In early August, people noticed an update to Zoom’s terms of service made in March 2023.
Like some other communications platforms, Zoom’s terms grant the company certain rights—including the right to train its AI models on data generated or provided by its users.
The company has rowed back its terms in a series of statements and contractual modifications. But how substantial are these changes? And do Zoom’s terms align with applicable data protection and privacy laws?
What’s ‘Service-Generated Data’?
The controversial clauses in Zoom’s terms concern two types of data: “Service Generated Data” and “Customer Content”.
Zoom uses the term “Service Generated Data” to mean “telemetry data, product usage data, diagnostic data, and similar data”.
This sort of data tells Zoom how users engage with its products. Service Generated Data might include information about software bugs and how often certain products are used.
“We consider this to be our data,” said Zoom’s Chief Product Officer (CPO) in a blog post after the controversy broke out.
“We can use service generated data to make the user experience better for everyone on our platform,” the CPO continued.
What’s ‘Customer Content’?
While Service Generated Data is generally technical information created via your interactions with Zoom, Customer Content is more sensitive.
Customer Content is the “data, content, communications, messages, files, documents, or other materials” you provide or generate when using Zoom.
Examples of Customer Content might include call recordings, private chat messages, and audio transcripts.
What did Zoom have permission to do with this data?
Up until mid-August, Section 10.2 of Zoom’s terms asserted that users “consented” to Zoom’s access, use, collection, creation, modification, distribution, processing, sharing, maintenance, and storage” of “Service-Generated data”, including for AI-training purposes.
And according to Section 10.4 of Zoom’s terms, users granted Zoom the right to “perform all acts” using “Customer Content”, including “AI and ML (machine-learning) training and testing”.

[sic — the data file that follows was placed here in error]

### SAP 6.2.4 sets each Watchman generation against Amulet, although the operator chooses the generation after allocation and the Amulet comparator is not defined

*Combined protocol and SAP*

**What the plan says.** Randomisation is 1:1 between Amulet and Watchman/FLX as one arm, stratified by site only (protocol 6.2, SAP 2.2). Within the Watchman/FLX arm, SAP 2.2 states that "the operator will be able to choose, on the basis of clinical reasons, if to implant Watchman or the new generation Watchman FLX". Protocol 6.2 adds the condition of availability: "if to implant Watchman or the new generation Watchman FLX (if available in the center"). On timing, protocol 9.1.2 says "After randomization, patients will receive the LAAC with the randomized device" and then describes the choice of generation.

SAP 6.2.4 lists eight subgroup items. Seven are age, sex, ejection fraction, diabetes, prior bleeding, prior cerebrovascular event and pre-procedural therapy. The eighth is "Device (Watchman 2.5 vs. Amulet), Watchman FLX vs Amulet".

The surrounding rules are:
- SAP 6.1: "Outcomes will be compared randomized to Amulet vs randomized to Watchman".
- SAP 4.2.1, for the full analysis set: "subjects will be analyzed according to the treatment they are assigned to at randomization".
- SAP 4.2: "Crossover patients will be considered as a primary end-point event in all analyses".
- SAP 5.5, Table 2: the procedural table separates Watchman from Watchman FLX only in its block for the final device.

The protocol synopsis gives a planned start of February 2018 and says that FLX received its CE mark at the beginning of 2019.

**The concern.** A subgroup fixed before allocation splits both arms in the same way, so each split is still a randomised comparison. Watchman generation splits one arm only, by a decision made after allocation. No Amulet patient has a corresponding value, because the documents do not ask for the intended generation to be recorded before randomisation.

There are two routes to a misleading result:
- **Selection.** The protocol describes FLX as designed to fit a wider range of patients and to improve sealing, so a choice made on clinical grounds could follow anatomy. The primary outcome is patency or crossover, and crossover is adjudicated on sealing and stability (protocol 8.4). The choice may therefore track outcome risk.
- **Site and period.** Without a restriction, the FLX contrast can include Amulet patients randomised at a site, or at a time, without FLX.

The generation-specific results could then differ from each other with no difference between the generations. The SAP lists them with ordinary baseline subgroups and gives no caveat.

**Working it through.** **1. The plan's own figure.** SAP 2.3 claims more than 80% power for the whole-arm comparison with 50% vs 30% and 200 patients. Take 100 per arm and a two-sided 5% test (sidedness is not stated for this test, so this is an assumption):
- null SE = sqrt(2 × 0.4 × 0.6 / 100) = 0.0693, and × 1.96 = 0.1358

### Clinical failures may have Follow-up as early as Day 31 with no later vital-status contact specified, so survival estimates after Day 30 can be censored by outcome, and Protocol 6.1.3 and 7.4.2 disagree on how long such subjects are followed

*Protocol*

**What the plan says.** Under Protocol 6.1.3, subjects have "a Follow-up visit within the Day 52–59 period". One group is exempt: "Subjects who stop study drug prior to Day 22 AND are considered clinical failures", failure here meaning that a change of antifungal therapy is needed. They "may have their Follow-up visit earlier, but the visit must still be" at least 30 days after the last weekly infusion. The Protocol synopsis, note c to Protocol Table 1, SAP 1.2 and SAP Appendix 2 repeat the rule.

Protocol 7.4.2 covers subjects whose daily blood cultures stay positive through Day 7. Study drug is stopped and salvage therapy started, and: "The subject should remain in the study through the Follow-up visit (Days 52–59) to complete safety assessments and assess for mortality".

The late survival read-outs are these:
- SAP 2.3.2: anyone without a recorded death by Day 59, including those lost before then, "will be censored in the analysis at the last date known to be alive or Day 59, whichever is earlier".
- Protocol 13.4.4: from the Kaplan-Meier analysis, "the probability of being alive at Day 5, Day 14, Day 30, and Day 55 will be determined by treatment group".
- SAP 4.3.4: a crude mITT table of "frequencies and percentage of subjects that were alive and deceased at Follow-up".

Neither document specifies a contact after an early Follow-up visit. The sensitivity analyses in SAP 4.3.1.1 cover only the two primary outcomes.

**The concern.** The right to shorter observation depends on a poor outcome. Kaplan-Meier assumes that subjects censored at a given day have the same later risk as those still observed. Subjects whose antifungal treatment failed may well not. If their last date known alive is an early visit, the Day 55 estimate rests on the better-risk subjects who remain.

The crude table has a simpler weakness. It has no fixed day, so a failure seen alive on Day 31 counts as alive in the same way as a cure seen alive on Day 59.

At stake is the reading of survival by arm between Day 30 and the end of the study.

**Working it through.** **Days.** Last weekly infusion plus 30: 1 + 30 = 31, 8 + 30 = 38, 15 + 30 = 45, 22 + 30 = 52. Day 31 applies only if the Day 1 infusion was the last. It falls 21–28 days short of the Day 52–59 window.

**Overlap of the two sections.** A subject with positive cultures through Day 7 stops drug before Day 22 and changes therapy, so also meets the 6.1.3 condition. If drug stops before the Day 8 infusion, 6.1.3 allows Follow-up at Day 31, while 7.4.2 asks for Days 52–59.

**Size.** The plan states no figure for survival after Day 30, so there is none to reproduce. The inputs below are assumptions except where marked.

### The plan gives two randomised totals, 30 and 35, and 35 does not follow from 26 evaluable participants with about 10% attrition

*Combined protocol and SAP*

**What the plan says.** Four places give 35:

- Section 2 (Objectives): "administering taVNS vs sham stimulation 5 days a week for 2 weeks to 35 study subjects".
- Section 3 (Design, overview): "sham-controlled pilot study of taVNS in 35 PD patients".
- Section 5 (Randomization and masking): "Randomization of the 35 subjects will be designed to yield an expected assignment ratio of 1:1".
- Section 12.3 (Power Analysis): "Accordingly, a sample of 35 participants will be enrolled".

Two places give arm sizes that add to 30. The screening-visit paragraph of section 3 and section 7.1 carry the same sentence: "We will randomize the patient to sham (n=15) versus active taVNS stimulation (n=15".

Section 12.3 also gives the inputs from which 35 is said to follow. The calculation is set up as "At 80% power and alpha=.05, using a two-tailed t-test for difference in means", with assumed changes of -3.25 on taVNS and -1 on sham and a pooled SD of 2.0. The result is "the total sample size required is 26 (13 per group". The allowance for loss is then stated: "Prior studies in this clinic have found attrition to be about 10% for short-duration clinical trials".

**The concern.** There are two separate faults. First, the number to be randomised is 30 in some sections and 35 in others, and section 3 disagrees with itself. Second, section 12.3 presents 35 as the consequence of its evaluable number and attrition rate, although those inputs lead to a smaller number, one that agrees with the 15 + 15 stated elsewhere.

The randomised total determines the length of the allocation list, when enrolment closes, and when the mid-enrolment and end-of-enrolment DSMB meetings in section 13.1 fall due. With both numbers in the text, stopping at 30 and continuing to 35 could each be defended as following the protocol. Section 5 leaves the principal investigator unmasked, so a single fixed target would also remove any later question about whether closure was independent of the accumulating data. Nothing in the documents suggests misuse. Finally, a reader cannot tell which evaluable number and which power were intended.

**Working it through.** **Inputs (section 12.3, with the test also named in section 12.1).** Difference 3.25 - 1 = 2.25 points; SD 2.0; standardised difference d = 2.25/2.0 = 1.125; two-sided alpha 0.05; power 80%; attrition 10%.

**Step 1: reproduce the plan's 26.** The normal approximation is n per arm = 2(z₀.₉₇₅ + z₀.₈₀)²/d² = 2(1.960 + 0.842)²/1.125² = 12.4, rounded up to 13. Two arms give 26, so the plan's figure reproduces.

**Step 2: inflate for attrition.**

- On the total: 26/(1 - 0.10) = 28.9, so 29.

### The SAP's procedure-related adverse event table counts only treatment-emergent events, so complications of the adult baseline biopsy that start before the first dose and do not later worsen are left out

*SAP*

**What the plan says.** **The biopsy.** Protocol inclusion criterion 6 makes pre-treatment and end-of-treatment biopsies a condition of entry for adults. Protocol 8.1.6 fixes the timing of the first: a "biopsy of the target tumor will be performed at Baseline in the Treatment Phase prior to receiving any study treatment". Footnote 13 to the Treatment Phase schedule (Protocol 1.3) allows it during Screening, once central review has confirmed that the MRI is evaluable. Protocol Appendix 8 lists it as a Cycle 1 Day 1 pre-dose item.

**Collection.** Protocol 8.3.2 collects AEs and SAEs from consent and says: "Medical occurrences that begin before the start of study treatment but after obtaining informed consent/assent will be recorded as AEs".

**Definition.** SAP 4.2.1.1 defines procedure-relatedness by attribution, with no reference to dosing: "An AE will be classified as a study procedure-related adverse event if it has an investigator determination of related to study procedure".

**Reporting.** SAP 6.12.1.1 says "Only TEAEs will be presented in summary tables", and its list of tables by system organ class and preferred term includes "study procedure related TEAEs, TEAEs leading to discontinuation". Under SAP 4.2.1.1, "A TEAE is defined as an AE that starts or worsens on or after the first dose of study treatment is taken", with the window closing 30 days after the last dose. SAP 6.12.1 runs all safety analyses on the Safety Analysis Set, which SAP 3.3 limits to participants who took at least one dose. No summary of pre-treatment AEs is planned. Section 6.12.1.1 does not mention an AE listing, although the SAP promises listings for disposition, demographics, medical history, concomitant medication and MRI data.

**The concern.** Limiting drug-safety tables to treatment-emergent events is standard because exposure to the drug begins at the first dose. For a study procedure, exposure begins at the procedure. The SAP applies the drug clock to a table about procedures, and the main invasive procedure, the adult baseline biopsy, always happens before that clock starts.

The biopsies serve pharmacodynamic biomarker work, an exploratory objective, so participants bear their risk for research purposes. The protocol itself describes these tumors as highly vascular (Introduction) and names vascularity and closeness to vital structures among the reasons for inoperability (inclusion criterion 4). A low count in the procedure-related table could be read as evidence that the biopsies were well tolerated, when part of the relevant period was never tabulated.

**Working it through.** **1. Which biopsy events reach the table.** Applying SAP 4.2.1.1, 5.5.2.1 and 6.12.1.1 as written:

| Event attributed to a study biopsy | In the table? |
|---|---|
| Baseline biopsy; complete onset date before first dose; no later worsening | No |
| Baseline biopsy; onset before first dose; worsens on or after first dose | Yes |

Zoom’s terms have now changed considerably, as we’ll explain below.
Are Zoom’s terms fair and legal?
Taken at face value, the March 2023 version of Zoom’s terms of service raised many legal considerations—both from the perspective of Zoom and its users.
We’ll now look at three potential issues with the language Zoom used in its terms. Following this, we’ll provide Zoom’s perspective and discuss what the company actually does with its users’ data.
1. ‘Consent’ under the GDPR
Zoom uses the word “consent” in its terms, implying that users give permission for certain uses of their data merely by ticking the “I agree box” after scrolling through the platform’s long terms of service (or perhaps ignoring them).
Under most data protection and privacy laws, this action would not constitute “consent” on the user’s part.
The EU and UK General Data Protection Regulation (GDPR)—and the many laws worldwide that the GDPR has inspired, such as in Brazil, India, and China—define “consent” strictly.
An organisation cannot rely on a person’s consent unless that person has signaled their specific, informed, unambiguous, freely-given agreement via an affirmative action.
Several recently-enacted US state privacy laws state that “consent” does not include agreement with “broad terms of service” containing multiple data-processing related provisions.
Zoom would likely be unable to demonstrate that users had consented to this type of data processing merely by agreeing to the terms of service.